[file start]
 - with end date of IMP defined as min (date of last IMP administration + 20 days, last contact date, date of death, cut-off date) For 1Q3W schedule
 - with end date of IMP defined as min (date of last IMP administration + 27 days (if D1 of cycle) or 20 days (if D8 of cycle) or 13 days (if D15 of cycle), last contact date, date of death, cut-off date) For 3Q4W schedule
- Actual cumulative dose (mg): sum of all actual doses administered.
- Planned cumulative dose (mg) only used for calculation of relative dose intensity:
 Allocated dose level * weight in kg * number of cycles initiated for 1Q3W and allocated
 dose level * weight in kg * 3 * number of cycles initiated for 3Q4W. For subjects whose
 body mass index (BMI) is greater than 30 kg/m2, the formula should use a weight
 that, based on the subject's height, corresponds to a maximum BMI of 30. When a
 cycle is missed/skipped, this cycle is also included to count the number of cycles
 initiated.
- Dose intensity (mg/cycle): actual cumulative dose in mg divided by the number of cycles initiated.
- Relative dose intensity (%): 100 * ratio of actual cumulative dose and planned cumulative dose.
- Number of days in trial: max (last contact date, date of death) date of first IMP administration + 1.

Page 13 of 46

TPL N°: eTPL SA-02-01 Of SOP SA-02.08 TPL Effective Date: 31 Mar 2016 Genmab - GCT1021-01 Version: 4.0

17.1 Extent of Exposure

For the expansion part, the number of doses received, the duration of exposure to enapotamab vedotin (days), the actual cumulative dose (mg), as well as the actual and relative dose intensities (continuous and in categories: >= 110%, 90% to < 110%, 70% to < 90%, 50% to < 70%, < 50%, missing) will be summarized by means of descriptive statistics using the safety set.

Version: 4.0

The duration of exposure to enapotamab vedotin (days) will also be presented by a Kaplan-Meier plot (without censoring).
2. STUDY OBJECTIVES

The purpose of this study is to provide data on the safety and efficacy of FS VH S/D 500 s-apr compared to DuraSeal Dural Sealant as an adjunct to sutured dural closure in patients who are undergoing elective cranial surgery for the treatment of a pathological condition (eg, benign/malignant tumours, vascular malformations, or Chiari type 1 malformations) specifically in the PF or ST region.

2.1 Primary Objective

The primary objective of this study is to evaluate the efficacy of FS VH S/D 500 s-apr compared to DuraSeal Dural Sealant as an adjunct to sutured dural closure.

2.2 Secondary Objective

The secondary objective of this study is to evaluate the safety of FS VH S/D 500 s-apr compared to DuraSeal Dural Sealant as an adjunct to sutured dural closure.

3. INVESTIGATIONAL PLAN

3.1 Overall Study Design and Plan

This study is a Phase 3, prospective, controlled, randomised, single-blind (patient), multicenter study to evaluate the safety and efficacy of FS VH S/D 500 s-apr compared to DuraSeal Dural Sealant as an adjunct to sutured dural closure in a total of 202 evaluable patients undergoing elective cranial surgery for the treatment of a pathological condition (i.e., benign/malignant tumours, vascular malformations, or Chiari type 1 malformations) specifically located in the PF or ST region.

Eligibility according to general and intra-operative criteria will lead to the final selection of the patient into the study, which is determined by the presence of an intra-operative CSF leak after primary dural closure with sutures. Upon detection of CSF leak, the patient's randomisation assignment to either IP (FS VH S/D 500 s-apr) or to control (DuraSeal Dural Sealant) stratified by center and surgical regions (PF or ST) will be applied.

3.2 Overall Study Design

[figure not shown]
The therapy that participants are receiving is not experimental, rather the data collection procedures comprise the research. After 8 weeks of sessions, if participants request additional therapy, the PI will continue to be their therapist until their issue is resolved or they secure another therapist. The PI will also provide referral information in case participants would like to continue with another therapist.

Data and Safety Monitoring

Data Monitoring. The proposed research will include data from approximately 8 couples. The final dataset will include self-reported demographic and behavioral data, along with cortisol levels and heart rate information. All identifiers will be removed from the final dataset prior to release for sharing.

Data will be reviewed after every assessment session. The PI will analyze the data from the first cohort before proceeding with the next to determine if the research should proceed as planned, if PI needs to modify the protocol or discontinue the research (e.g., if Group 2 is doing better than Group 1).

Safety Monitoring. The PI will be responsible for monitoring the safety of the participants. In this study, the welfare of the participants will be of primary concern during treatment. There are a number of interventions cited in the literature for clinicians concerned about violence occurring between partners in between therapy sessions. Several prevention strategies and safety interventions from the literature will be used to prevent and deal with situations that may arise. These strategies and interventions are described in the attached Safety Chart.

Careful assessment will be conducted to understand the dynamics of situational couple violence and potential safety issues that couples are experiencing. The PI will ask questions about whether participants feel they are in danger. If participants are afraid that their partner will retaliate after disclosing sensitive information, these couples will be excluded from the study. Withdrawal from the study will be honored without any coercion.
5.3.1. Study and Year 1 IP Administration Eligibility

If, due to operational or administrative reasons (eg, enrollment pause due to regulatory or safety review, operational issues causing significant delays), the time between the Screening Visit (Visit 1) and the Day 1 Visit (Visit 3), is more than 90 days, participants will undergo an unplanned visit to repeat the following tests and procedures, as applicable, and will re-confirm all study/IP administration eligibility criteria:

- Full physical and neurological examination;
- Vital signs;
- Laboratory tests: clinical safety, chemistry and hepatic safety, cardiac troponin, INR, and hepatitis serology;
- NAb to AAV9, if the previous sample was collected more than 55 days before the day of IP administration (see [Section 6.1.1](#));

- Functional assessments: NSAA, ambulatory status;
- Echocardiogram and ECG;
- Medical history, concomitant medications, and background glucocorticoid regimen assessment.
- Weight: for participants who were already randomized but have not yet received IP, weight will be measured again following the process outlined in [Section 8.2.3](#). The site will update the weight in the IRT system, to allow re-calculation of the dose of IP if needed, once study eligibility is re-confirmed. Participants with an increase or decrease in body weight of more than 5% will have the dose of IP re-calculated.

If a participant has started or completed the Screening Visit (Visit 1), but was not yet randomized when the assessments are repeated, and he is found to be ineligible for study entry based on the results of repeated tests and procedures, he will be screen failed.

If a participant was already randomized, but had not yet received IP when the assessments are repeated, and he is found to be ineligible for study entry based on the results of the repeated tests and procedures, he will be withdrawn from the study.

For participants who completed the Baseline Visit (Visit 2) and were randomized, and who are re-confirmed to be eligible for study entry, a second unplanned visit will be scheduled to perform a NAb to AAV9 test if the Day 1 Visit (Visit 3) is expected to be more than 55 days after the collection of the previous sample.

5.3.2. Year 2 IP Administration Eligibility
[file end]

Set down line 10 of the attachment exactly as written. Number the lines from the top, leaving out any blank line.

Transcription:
 initiated.